Tag Archives: London

Psychogeographic Review’s Recommendations – December 2014

This past month Psychogeographic Review has been reading: Liz Berry – ‘Black Country’ (2014) Wench, yowm the colour of ower town: concrete, steel, oily rainbow of the cut. Liz Berry’s poems are intelligent, articulate and profound. They are also, proudly, … Continue reading

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Psychogeographic Review’s Recommendations – July 2014

This past month Psychogeographic Review has been reading: Gordon Honeycombe – ‘Neither the Sea Nor the Sand’ (1971) I first read this book when I was a teenager.  It was probably the heady combination of romantic love and zombies that … Continue reading

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The London Nobody Knows

I first saw this film in a late night television slot in the 1970s. It was made by Norman Cohen in 1968, but rather than presenting yet another montage of ‘swinging’ London and Carnaby Street, his film seemed to capture an older, … Continue reading

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Dorothy Richardson’s ‘The Tunnel’: Feminism and Flânerie in Bloomsbury

  The idea of the flâneur was born in Paris and was first referred to by Baudelaire.  However, London writers have long used the device of the casual wanderer of the capital’s streets, the loiterer, the observer, as a means … Continue reading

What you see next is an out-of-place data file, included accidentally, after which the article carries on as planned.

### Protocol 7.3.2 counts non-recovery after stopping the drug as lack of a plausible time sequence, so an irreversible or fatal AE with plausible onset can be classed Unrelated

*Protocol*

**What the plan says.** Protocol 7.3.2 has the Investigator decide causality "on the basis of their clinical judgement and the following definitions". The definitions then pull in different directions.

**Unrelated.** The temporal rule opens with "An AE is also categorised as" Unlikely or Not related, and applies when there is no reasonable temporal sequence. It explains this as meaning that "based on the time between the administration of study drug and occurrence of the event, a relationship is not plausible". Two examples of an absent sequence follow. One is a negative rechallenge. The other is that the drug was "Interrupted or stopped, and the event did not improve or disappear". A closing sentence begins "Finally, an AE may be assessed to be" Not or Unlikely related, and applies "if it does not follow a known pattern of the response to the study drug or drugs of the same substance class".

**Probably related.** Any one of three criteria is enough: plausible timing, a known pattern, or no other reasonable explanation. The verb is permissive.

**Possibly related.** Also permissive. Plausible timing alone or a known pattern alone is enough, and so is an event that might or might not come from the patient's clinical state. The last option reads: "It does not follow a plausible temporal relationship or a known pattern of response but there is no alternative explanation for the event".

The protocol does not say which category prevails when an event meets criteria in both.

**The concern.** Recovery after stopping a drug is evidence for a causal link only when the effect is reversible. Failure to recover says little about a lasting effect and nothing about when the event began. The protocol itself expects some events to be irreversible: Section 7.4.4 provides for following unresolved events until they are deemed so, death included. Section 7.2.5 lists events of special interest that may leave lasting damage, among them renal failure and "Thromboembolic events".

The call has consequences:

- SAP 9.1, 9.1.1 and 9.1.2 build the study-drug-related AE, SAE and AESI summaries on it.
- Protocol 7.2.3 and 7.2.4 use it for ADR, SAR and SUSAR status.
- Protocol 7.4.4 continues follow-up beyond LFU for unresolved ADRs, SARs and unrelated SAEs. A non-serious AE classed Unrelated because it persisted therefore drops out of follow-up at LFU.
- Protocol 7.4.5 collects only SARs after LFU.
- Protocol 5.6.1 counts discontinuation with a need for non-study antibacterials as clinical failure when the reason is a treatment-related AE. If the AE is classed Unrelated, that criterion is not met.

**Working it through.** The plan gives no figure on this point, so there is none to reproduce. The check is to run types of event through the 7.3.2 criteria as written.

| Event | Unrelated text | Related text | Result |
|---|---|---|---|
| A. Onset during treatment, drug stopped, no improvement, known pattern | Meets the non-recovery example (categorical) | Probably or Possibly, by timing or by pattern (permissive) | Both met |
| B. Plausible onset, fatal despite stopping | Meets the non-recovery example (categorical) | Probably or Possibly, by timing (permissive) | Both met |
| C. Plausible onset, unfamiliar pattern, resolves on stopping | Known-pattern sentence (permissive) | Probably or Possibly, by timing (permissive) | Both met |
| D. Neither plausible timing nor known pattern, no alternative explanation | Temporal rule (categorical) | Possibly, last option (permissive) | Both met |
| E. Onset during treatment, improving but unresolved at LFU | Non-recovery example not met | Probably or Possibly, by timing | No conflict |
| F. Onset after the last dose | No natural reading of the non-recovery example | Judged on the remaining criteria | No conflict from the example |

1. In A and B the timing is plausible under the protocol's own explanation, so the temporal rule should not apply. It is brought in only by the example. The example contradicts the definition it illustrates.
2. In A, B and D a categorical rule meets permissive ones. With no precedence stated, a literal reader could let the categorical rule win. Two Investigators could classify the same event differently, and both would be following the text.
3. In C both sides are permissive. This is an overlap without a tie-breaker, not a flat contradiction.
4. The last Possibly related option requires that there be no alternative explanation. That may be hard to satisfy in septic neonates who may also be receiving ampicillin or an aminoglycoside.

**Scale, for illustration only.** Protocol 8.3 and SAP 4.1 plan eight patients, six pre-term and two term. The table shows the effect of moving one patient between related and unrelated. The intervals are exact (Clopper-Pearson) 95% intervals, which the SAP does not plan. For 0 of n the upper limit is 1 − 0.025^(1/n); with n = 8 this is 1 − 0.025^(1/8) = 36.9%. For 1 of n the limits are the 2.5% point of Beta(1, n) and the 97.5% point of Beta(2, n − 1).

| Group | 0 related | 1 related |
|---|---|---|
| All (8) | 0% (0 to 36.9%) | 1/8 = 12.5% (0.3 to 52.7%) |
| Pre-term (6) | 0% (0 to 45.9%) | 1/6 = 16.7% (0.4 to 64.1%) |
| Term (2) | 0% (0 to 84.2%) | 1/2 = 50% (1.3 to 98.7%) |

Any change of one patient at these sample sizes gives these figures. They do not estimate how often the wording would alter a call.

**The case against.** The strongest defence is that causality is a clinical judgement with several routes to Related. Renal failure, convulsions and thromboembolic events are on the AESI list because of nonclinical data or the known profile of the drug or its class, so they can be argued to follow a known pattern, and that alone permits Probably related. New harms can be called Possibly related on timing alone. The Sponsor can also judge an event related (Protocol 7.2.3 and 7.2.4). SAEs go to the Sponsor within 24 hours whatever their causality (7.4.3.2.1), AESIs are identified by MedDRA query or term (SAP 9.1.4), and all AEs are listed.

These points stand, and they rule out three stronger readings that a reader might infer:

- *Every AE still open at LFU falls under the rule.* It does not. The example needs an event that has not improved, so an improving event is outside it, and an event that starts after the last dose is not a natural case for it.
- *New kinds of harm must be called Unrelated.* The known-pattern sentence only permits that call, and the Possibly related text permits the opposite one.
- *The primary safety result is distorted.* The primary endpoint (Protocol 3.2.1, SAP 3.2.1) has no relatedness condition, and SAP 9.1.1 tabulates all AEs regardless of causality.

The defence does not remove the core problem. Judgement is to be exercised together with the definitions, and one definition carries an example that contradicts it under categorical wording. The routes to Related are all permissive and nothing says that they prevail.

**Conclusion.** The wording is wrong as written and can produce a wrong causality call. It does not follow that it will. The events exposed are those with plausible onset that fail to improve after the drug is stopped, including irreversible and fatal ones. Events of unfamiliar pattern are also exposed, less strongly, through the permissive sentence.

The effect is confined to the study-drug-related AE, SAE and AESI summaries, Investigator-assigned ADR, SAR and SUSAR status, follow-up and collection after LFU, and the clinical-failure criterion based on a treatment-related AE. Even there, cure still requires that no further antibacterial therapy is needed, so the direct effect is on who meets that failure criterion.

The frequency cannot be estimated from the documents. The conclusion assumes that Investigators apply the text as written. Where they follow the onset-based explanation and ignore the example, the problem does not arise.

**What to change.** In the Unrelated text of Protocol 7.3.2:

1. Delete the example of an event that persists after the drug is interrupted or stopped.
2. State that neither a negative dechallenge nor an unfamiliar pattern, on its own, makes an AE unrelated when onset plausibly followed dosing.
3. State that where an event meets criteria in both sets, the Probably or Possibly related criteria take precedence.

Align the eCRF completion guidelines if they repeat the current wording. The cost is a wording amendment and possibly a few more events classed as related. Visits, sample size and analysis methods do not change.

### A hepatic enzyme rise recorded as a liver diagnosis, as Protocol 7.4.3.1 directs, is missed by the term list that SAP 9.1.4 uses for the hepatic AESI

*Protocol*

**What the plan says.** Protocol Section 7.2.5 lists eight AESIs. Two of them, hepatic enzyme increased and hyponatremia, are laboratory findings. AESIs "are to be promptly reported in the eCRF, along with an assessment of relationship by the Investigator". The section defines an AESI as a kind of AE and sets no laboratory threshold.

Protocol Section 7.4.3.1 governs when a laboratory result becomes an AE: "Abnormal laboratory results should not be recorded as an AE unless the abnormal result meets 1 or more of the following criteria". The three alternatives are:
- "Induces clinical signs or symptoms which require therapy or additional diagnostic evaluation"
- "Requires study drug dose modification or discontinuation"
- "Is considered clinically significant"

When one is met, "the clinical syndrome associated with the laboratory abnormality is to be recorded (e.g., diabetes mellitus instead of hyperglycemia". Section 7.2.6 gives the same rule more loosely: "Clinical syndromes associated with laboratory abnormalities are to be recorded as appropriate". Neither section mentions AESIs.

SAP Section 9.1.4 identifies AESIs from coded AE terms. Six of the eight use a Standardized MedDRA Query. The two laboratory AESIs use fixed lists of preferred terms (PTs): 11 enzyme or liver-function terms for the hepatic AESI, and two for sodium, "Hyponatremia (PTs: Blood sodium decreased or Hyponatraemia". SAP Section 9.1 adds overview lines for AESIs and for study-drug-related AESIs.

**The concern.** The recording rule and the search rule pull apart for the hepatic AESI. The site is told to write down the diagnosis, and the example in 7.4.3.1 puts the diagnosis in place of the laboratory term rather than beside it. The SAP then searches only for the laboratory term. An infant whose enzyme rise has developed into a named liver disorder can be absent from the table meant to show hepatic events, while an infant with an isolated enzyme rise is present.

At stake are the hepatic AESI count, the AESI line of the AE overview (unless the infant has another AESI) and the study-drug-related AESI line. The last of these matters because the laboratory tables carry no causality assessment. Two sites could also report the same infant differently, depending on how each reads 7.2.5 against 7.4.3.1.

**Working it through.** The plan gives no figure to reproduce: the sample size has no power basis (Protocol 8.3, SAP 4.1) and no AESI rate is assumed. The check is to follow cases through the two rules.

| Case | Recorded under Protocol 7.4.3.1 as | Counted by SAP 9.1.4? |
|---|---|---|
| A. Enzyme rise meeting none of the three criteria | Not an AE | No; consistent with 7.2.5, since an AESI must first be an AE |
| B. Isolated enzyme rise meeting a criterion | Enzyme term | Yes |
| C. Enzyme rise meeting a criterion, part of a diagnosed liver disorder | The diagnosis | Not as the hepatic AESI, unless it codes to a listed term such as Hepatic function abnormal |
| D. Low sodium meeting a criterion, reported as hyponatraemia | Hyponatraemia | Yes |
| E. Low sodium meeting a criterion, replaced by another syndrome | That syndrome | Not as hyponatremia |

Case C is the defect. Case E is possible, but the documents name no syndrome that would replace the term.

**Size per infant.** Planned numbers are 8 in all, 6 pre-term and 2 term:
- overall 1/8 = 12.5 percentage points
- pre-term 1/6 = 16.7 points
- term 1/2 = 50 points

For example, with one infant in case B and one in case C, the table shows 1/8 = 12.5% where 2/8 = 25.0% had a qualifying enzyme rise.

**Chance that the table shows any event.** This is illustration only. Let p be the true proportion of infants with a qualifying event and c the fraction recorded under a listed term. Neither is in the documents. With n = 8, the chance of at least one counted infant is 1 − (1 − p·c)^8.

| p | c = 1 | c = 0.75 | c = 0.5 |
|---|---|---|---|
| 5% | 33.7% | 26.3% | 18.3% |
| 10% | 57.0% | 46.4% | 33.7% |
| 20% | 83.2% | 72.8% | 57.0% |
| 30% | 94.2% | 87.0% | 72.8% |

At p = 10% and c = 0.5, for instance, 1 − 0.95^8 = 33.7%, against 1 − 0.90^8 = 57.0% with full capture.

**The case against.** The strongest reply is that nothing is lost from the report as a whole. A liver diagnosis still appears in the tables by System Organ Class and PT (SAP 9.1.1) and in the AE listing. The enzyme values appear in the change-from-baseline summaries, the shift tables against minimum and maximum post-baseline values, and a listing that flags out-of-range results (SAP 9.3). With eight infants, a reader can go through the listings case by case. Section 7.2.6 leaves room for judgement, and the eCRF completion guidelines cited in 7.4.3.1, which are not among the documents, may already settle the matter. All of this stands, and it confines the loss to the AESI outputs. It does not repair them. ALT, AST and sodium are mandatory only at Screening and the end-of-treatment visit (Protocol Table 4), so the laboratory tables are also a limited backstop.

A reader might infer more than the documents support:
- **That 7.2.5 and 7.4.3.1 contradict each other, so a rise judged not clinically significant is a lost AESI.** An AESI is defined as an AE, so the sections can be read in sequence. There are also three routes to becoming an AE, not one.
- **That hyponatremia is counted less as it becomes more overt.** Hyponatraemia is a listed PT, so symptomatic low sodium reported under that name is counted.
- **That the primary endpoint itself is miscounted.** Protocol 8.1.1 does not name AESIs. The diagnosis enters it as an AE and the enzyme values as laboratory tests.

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George Gissing: ‘New Grub Street’

George Gissing is, in some ways, a forgotten author.  His subject matter was unrelentingly grim, his world view invariably pessimistic and his work lacked any hint of literary experimentation.  Perhaps, then, one might say he deserves to be forgotten.  But … Continue reading

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Psychogeographic Review’s Recommendations – January 2014

  This past month Psychogeographic Review has been reading:   John Rogers – ‘This Other London: Adventures in the Overlooked City’ (2013) Ten walks to some of the lesser known parts of London in the ever-engaging company of writer and … Continue reading

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Wild London

Gareth E. Rees, with illustrations by Ada Jusic, Marshland: Dreams and Nightmares on the Edge of London (London, Influx Press, 2013)   In the lower Lea Valley the river carves a border between the modern boroughs of Hackney, Leyton and … Continue reading

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Baudelaire, Benjamin and the Birth of the Flâneur

  On voit un chiffonnier qui vient, hochant la tête, Butant, et se cognant aux murs comme un poète, Et, sans prendre souci des mouchards, ses sujets, Epanche tout son coeur en glorieux projets. Charles Baudelaire: ‘Le Vin de Chiffonniers’ … Continue reading

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Gender, Truth and Reality: The Short Stories of Katherine Mansfield

  Until relatively recently, women have been noticeable only by their absence from the tradition of Anglo-American high modernism. T.S. Eliot, Ezra Pound, Joseph Conrad, D.H. Lawrence and W.B. Yeats – these are the names which have dominated the English … Continue reading

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Daniel Defoe and Psychogeography

Psychogeographic Review is pleased to publish its first guest post, with Joe Clarke championing Daniel Defoe’s role as an early psychogeographer.  All views expressed as those of Joe Clarke.     Defoe’s contribution to the history of psychogeography is twofold. … Continue reading

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